The world’s scientists are not predicting a global cooling trend, quite the opposite.
The latest assessment from the United Nations Intergovernmental Panel on Climate Change (IPCC) projects global temperatures to rise. “Most aspects of climate change will persist for many centuries even if CO2 emissions are stopped,” the authors write.
Climate scientists have certainly seen a slowing in the rate of increase in global temperatures, however it is important to note that temperatures have not gone down. Global average temperatures remain high.
Scientists say the lack of significant warming at the Earth’s surface in the past decade or so is likely due to the natural cycles of the climate. Meanwhile this “pause” has been accompanied by a sharp increase of heat stored in deep oceans. Scientists expect temperatures to swing back up again soon.
2013 – the fewest number of hurricanes in…31 years. And 8 years since the last major hurricane made landfall in the United States…the longest stretch since before the Civil War
This year was the quietest season for Atlantic hurricanes in 31 years. The number of hurricanes (both in the Atlantic, and globally) can vary dramatically from year to year. The latest IPCC report (p. 5) shows scientists have a low level of confidence in predicting future long-term trends in intense hurricane activity.
It’s also important to understand the definition of a major hurricane, which refers to Category 3 or higher. Hurricane categories only refer to wind speeds. They do not describe the overall damage a storm can cause. “Superstorm” Sandy was technically a post-tropical cyclone when it made landfall in the United States last fall. It still delivered a deadly storm surge, killing more than 100 people in the U.S. and causing billions of dollars in damage.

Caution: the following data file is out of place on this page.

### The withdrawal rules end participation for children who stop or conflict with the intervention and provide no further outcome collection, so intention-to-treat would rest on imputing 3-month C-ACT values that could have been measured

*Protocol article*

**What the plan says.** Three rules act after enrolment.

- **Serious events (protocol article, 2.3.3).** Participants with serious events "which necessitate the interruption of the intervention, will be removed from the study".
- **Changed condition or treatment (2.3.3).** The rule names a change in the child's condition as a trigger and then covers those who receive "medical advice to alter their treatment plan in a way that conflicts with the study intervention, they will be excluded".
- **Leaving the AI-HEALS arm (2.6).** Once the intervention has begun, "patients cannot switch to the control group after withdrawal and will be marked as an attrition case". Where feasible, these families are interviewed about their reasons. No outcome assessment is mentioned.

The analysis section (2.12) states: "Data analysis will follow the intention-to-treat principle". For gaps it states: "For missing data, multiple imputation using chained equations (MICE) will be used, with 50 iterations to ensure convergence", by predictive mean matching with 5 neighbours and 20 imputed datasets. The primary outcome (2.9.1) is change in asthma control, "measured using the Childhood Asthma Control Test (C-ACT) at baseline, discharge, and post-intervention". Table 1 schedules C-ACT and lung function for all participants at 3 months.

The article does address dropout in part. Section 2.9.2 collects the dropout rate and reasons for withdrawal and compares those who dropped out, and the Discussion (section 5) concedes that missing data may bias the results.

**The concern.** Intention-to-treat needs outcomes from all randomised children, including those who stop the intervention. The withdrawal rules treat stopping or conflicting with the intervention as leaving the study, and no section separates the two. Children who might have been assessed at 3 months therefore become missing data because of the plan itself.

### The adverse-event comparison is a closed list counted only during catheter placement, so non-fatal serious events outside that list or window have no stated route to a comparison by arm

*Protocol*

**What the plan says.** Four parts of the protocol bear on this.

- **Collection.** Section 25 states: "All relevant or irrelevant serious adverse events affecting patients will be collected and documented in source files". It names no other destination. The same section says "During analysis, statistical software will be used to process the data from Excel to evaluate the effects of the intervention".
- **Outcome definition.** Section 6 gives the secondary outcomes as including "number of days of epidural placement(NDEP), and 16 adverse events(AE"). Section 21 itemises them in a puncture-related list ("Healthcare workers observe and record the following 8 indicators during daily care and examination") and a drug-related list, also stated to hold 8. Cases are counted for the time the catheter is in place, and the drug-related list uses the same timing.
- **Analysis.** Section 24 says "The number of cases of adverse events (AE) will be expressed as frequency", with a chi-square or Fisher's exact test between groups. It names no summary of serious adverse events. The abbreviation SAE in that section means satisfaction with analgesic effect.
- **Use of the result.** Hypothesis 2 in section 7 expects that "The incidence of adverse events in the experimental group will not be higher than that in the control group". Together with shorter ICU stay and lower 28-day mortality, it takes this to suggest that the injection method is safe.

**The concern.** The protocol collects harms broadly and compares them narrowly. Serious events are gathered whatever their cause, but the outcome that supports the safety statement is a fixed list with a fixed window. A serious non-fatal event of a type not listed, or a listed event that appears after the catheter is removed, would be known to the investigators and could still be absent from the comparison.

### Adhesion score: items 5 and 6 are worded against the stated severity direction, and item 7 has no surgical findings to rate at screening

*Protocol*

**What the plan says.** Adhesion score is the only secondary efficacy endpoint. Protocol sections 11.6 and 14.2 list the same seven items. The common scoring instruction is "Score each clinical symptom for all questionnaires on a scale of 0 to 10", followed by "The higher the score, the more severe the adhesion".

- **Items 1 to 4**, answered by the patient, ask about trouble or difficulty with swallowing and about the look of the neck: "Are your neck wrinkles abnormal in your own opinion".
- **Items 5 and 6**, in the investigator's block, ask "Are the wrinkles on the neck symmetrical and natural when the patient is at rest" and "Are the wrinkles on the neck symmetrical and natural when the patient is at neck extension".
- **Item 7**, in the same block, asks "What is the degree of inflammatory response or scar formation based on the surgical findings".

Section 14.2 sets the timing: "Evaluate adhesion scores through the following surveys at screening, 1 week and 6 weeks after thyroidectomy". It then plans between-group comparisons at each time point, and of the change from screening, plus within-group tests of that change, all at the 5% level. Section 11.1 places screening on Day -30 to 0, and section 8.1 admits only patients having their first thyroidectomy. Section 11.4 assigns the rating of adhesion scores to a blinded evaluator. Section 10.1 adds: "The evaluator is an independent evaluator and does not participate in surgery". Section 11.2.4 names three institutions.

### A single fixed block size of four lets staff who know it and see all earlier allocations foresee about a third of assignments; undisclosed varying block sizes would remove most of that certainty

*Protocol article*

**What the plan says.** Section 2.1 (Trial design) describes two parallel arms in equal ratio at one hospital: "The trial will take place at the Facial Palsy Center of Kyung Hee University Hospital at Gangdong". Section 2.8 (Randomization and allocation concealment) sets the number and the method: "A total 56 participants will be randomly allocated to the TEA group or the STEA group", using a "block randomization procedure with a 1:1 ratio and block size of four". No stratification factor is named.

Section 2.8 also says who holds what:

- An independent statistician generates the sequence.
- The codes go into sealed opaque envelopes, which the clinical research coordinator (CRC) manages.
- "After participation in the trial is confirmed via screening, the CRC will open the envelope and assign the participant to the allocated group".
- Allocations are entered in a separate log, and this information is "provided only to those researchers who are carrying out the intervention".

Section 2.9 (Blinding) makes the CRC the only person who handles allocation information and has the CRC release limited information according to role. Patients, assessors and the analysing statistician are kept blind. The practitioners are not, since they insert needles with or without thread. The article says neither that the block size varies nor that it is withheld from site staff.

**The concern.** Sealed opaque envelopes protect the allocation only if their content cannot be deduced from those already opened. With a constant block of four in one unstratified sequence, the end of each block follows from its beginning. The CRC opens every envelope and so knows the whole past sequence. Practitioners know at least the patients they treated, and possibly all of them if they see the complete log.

Why does Henderson call climate scientist and distinguished Penn State University professor of meteorology Michael Mann “discredited”?
It’s not clear. However, he may be referring to Mann’s role in a 2009 incident involving approximately 1,000 stolen emails from the University of East Anglia’s Climate Research Unit.
The emails included exchanges between some of the world’s most prominent climate scientists, including Mann. Taken out of context, some of the exchanges cast doubt on the integrity of Mann’s work. A series of investigations found no evidence of wrongdoing, and Mann is currently involved in a defamation lawsuit against two blogs which have attacked his work.
In January 2013, Penn State University honored Mann with a distinguished professorship in its College of Earth and Mineral Sciences. In September, the National Wildlife Federation honored him with its Conservation Achievement Award for Science. In its October issue, Bloomberg Markets magazine named him to its 50 Most Influential people list.
Mann calls Henderson’s comment “appalling.”
“It is beneath the dignity of any public official claiming to represent the people of this great commonwealth,” he writes in an email. “I hope the Governor will distance himself from this comment. I expect an apology from Mr. Henderson.”
Scientists say there is natural variability in the climate system, but human-induced warming is clear and poses significant risks.
Bob Henson is a meteorologist with the University Corporation for Atmospheric Research in Boulder, Colorado.
“Because of natural weather conditions, we wouldn’t expect to see climate change impacts in every part of the world every year,” he writes in a email. “But over the long term, we can expect rising temperatures, more frequent and longer heat waves, and rising sea levels to pose major challenges to society.”